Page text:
Rewards and Recognition is an integral part of every organization’s HR policy. Typically the employees who are likely to receive maximum recognition or the highest recognition are possibly the highest performing ones. It is not surprising that they are the ones who would get the highest salary increments and promotions!
Whether the winner takes all phenomenon is fair or not is the question to be asked. It seems only logical that the highest performing employees would end up getting the maximum recognition and rewards. The caveat to this is that it might demotivate other employees who are possibly average performers or borderline cases.
The bigger sin by managers or even entire organizations is to use a kind of quota system to ‘allocate’ rewards and recognition to employees.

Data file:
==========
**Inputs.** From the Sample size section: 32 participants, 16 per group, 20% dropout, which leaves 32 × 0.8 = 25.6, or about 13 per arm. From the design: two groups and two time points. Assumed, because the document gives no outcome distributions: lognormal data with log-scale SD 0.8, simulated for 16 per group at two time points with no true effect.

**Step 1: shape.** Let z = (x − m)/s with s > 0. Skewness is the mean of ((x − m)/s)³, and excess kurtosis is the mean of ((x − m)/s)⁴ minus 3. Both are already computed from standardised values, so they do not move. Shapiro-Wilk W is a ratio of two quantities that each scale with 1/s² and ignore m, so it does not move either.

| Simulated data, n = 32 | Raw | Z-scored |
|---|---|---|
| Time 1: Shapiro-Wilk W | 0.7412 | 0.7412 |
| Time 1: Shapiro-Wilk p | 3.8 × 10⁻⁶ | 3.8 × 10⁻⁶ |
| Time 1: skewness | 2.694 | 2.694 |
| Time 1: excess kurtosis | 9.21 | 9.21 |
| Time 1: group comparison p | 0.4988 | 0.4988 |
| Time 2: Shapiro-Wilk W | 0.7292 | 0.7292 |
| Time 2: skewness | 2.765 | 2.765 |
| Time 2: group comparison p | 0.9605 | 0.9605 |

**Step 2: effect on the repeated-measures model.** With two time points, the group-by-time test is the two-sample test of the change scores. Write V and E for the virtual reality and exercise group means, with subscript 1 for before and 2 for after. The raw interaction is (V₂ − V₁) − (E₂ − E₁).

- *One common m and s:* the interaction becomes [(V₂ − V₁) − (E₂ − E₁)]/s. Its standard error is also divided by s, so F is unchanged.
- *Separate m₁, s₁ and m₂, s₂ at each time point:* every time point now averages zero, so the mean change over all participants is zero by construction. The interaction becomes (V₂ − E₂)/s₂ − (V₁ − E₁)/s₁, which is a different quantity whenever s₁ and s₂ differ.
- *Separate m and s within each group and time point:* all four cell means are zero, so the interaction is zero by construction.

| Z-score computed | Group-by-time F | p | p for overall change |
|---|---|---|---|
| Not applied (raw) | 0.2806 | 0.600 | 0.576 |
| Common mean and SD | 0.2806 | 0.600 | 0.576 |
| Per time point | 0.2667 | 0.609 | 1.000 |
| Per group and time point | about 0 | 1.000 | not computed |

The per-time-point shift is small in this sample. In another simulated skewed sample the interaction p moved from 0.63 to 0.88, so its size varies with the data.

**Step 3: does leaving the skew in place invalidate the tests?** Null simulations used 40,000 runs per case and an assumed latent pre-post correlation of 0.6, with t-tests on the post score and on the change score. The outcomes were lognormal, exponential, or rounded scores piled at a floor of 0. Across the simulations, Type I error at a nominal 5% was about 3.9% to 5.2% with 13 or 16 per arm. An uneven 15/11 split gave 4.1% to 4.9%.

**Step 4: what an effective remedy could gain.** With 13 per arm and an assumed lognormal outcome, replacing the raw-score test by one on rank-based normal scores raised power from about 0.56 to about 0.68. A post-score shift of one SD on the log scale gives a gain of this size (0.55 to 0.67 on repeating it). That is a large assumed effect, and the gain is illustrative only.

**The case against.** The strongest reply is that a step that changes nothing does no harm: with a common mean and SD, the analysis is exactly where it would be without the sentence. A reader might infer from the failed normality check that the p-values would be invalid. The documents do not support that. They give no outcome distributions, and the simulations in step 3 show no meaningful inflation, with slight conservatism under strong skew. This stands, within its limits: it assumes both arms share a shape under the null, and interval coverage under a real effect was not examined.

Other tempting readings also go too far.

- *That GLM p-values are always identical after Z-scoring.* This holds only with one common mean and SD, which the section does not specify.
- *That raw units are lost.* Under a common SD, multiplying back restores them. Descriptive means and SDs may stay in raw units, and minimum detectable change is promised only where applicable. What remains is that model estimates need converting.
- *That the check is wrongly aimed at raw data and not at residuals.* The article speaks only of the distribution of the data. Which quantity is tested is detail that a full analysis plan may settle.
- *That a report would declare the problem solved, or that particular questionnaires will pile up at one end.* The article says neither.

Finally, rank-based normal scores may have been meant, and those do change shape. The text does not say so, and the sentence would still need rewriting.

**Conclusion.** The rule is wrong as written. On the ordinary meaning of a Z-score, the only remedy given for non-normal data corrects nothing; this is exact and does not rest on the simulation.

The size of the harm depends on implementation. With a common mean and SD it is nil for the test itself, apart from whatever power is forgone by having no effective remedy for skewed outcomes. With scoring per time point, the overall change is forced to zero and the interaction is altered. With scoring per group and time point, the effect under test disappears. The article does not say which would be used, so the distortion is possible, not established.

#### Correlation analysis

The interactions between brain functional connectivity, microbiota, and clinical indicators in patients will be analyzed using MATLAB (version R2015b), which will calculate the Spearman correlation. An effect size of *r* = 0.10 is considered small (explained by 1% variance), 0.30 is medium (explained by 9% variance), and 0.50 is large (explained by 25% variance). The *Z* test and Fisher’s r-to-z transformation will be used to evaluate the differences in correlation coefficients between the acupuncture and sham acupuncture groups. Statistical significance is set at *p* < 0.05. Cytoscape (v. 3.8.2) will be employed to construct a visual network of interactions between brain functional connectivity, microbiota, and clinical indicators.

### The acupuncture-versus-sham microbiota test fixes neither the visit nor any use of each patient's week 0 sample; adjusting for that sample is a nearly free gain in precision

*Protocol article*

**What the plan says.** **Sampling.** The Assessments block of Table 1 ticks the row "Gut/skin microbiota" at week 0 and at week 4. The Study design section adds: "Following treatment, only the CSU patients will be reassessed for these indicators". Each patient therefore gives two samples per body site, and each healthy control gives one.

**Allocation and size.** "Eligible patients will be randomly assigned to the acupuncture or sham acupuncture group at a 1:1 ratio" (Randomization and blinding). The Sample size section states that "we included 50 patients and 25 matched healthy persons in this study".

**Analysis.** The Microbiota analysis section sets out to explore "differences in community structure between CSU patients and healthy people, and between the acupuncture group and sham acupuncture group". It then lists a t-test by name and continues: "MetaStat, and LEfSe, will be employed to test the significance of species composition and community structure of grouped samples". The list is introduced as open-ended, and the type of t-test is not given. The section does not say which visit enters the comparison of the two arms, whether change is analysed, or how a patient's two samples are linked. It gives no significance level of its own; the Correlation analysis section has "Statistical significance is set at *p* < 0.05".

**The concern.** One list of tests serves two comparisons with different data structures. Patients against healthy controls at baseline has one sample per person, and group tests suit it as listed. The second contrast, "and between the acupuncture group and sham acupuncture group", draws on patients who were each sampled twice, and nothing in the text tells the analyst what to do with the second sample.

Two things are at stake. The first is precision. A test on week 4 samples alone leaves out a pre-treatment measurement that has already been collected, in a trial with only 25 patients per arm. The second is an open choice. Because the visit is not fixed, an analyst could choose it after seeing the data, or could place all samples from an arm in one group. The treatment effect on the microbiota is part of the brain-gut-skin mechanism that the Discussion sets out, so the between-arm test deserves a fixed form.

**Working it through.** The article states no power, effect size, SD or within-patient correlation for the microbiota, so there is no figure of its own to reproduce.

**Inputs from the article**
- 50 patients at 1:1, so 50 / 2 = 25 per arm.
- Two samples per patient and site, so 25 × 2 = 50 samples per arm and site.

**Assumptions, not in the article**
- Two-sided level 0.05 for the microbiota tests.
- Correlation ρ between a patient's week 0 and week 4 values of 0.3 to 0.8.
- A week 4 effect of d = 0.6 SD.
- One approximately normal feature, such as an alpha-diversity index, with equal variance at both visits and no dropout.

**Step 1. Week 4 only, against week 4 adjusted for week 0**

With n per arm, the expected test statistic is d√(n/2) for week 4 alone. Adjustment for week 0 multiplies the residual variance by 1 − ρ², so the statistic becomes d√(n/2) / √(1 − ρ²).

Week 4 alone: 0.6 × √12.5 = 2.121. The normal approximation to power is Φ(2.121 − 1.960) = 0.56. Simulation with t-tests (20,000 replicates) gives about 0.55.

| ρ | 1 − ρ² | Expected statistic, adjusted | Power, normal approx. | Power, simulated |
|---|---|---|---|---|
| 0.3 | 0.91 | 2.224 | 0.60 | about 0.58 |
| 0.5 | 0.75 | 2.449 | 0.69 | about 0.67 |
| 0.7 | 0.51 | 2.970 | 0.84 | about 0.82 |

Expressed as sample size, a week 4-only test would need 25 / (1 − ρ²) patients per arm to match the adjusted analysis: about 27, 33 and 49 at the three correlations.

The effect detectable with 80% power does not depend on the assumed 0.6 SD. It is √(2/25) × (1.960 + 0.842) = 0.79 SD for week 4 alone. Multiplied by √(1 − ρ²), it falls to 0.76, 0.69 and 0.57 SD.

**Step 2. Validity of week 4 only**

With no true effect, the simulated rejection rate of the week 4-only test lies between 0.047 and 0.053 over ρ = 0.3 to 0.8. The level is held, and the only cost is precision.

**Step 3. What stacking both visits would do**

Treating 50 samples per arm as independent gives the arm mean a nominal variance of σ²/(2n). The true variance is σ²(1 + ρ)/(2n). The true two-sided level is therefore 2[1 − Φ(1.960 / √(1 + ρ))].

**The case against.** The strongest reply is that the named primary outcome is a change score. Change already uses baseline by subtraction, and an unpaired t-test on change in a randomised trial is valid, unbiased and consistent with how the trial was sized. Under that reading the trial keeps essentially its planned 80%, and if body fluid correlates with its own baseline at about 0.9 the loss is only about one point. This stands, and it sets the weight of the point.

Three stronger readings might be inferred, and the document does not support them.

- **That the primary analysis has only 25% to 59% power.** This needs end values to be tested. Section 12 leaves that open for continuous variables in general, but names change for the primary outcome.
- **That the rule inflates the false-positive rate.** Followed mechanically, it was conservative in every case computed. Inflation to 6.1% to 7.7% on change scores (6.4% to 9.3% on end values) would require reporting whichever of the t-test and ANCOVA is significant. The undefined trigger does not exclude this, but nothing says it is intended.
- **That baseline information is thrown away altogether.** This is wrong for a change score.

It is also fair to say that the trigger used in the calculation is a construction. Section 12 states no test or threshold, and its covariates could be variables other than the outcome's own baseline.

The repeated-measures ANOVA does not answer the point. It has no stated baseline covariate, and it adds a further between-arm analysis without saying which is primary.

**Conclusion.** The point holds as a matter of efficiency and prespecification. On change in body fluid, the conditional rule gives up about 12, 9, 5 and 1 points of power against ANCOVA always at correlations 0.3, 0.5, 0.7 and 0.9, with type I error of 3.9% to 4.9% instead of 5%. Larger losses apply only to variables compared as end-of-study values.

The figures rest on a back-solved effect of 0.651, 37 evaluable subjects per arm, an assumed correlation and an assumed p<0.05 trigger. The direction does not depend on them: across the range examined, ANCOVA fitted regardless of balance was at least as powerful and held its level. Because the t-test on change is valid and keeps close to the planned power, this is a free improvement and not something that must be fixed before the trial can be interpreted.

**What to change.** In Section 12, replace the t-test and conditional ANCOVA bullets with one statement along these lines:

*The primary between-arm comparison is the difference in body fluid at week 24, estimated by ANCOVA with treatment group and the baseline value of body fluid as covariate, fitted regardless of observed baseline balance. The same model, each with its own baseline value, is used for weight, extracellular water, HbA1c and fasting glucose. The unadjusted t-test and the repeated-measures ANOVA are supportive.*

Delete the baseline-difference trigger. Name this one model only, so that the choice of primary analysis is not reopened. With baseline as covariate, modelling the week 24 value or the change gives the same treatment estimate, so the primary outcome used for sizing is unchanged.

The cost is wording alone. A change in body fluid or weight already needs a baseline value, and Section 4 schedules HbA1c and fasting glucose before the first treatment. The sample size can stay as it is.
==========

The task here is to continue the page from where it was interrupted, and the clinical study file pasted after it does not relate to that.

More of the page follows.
An employee who is an average performer might end up getting a reward to ‘compensate’ for the lack of a hefty increment or a promotion! Or vice-versa! Now, this is a cardinal sin! This makes the whole practice of rewards and recognition a total sham!
A better approach would be to design rewards and recognition policies to appreciate small achievements and behaviours in everyday work that align with the company values such as customer orientation, innovation, integrity or initiative – anything small but significant from an organizational people road-map.
It might not be directly linked to KRAs and hence unlikely to lead of other forms of ‘rewards’ like a bonus, salary hike or promotion.
This needs to be incorporated into the design of the policy rather than the implementation of it.
Those employees who deserve recognition should get recognized in any case; however, the employee should not be ‘rewarded’ or ‘recognized’ for the same achievement or behaviour in multiple forms. Now, that might not be fair!
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